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Best Practices for Writing Safer C Code

September 13th, 2011 Leave a comment Go to comments

Thomas Honold wrote an article published on EETimes giving 17 steps to safer C code. Not only this article provides tips to write safer C code, but I believe those steps are simply best practices when writing C code for embedded systems as they shorten the software life cycle by making it easier for a software team to write, debug and maintain code and by improving the software QA procedure.

Here’s a summary of the 17 steps to achieve safer C code:

  1. Follow the rules you’ve read a hundred times:
    • Initialize variables before use.
    • Do not ignore compiler warnings.
    • Check return values.
  2. Use enums as error types.
    Define an ENUM_MAX value at the end, so that the code to check the range does not have to be modified each time you add a new error code.
  3. Expect to fail
    Always assume there will be an error and set to default return value to error.
  4. Check input values: never trust a stranger
    Check all input values for consistency at the outmost layer of your software architecture.
  5. Write once, read many times
    Write code to make it readable by others. Declare meaningful variable names and add plenty of comments.
  6. When in doubt, leave it out
    If you are not sure you need a specific function in your API do not add it. If somebody uses it and you later decide it’s not necessary to keep this function, it will break his code.
  7. Use the right tools
    Use an IDE or editor that suits your need (e.g. Ultraedit), build tools (e..g GNU Tools), version control system (e.g. svn, git) and possibly a code style checker such as Artistic Style.
  8. Define the software requirements first
    if you don’t define the requirements, you can’t test your final software properly and can not determine if you have finished your project.
  9. During boot phase, dump all available versions
    If you have several chipset (e.g. FPGA) that each run its own firmware, so when you boot make sure you display all available firmware versions to facilitate debugging and (production) testing.
  10. Use a software version string for every release
    Make you update your software version each time you release it for testing or production. If your version is stored in the version control repository commit it. The best is to have software version string generated automatically for each build.
  11. Design for reuse: use standards
    Do not create types that are already defined in the standard libraries.
  12. Expose only what is needed
    Do not declare variable or functions globally, if they do not need to. It may lead to naming conflicts,  make your design non-modular or non-thread safe.
  13. Make sure you’ve used “volatile” correctly
    Use the volatile type for a variable shared by an ISR and any other code,  a global variable accessed by two or more RTOS tasks, a pointer to a memory-mapped peripheral register (or register set) or a delay loop counter.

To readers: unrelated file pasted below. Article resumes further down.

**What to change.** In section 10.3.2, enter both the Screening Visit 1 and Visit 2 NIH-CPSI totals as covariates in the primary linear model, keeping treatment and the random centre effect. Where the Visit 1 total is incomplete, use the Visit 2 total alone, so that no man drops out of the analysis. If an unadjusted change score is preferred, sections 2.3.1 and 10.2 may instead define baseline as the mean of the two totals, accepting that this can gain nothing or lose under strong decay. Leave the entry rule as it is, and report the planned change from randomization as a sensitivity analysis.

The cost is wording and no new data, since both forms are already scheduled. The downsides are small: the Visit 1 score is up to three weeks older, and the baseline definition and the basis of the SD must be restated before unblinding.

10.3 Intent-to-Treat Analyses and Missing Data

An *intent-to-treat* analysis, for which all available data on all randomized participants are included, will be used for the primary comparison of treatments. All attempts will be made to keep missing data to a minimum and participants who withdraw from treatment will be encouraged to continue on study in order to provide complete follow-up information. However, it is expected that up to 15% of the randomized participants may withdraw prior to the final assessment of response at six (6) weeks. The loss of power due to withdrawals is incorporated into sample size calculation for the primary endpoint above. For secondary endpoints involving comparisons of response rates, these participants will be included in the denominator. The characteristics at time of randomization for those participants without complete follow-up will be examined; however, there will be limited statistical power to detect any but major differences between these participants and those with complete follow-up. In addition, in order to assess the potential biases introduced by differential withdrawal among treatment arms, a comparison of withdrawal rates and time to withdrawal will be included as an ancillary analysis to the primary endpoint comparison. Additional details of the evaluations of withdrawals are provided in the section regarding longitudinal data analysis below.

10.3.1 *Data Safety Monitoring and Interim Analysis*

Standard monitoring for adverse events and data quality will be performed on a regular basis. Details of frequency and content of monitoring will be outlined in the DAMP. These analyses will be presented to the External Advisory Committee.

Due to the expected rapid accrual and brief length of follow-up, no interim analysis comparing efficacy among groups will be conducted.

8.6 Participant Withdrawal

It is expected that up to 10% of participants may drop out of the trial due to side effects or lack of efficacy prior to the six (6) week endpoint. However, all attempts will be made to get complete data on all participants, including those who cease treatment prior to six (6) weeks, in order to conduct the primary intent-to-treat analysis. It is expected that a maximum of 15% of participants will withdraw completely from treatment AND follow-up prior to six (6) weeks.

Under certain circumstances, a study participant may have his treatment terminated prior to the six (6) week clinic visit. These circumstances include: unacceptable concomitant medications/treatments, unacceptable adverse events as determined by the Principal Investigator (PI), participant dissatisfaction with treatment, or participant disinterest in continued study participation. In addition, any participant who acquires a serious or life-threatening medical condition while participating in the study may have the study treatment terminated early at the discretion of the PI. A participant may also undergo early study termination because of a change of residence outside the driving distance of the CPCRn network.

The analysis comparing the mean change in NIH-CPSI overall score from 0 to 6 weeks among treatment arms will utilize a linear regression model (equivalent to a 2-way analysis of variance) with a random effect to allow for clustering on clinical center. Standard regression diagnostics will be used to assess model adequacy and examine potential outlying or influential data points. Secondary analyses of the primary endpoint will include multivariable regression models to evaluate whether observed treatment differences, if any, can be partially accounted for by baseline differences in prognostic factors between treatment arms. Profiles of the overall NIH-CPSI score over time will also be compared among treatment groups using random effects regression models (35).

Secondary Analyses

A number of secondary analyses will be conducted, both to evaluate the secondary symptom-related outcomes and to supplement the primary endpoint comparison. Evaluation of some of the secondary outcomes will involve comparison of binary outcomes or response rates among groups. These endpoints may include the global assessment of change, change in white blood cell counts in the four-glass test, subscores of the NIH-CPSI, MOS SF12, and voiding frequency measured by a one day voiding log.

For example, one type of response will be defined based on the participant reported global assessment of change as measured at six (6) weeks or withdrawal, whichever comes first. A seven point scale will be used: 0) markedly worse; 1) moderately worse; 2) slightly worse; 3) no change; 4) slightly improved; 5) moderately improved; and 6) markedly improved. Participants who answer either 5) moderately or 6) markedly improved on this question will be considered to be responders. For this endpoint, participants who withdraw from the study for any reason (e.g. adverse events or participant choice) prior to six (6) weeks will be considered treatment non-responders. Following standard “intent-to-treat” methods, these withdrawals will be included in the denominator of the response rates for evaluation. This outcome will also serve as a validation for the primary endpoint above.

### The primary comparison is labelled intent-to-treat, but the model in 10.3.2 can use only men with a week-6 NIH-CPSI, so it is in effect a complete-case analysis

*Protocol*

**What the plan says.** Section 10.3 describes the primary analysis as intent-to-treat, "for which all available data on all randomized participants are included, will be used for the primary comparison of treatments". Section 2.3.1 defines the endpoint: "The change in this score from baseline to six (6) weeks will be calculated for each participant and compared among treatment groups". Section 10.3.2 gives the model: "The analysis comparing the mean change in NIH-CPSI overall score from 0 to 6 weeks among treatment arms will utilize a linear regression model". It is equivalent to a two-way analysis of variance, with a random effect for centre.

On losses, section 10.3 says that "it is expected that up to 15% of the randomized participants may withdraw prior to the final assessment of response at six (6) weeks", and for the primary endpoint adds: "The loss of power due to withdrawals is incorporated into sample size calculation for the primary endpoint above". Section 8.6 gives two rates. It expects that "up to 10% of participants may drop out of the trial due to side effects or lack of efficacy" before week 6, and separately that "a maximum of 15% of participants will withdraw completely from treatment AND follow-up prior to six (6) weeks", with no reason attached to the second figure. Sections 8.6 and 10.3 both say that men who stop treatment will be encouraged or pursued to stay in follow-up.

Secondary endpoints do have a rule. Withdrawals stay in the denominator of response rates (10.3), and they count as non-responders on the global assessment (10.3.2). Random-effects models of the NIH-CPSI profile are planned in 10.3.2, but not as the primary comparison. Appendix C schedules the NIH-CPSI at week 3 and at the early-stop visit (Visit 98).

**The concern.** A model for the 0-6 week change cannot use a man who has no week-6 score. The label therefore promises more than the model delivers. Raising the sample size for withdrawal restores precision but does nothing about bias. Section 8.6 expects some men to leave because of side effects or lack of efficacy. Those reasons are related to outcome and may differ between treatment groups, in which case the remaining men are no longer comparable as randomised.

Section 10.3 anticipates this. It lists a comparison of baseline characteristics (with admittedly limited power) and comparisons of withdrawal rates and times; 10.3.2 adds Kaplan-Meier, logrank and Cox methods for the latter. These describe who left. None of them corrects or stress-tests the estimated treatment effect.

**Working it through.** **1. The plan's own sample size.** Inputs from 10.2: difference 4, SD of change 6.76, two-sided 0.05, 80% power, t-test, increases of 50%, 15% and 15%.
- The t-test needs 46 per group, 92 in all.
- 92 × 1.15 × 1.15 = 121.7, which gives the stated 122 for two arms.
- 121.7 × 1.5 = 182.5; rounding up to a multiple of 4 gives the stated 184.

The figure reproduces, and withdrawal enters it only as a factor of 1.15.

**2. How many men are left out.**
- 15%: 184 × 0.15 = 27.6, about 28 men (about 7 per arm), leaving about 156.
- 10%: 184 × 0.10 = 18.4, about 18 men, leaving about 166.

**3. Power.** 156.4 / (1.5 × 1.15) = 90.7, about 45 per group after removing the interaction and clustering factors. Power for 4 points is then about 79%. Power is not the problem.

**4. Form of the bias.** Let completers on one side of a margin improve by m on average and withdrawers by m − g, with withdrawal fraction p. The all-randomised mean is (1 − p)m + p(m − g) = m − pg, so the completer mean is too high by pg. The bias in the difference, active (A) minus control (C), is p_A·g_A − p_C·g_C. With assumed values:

14. Don’t start with optimization as the goal
    Focus on flexibility first to make it easier to add new features as they are requested and optimize the code for speed or size later if necessary.
  15. Don’t write complex code
    Do not write code that is too complex for readability or maintenance. It’s quite difficult to assess whether a code is complex or not (it’s also subjective), but there are tools to help such as http://www.scitools.com.
  16. Use a static code checker
    You most probably have code rules. make sure you have to script or tools to check those rules or you can be sure they’ll never be checked.
  17. Myths and sagas
    Discard myths such as “you can’t use dynamic memory allocation”, this can be done safely at initialization phase, even though you might have to be careful with malloc during program execution as it can lead to memory fragmentation.

For code examples and more detailed explanations, please refer to the original EETimes article “Seventeen steps to safer C code

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  1. Bob
    December 9th, 2011 at 04:54 | #1

    Also never allocate memory with Malloc w/o immediately putting in your free() procedures. If you don’t know where to free your memory then you should allocate it in the first place. Another thing is to understand bounds checking to avoid buffer overwrites. Fat pointers are good and ‘guards’ may be even better because they are more portable.

  2. Bob
    December 9th, 2011 at 04:57 | #2

    Also strcpy, strcat, sprtinf, vsprintf, gets and scanf do not perform bound checking (and probably contribute to many exploits) so avoid these.

  3. December 9th, 2011 at 11:32 | #3

    @Bob
    Thanks. Yes, I should have mentioned to use strncpy, strncat, snprintf etc… instead.

  4. December 9th, 2011 at 11:46 | #4

    @Bob
    I had never heard of fat pointers before. It looks like it’s defined as a structure with 3 pointers: lower bound, pointer, higher bound. For those interested, there is a study about this: http://www.andrew.cmu.edu/user/miguels/safec/cpfinal.pdf that explains fat pointers and try to limit the memory overhead and performance hit that may occur with fat pointers.

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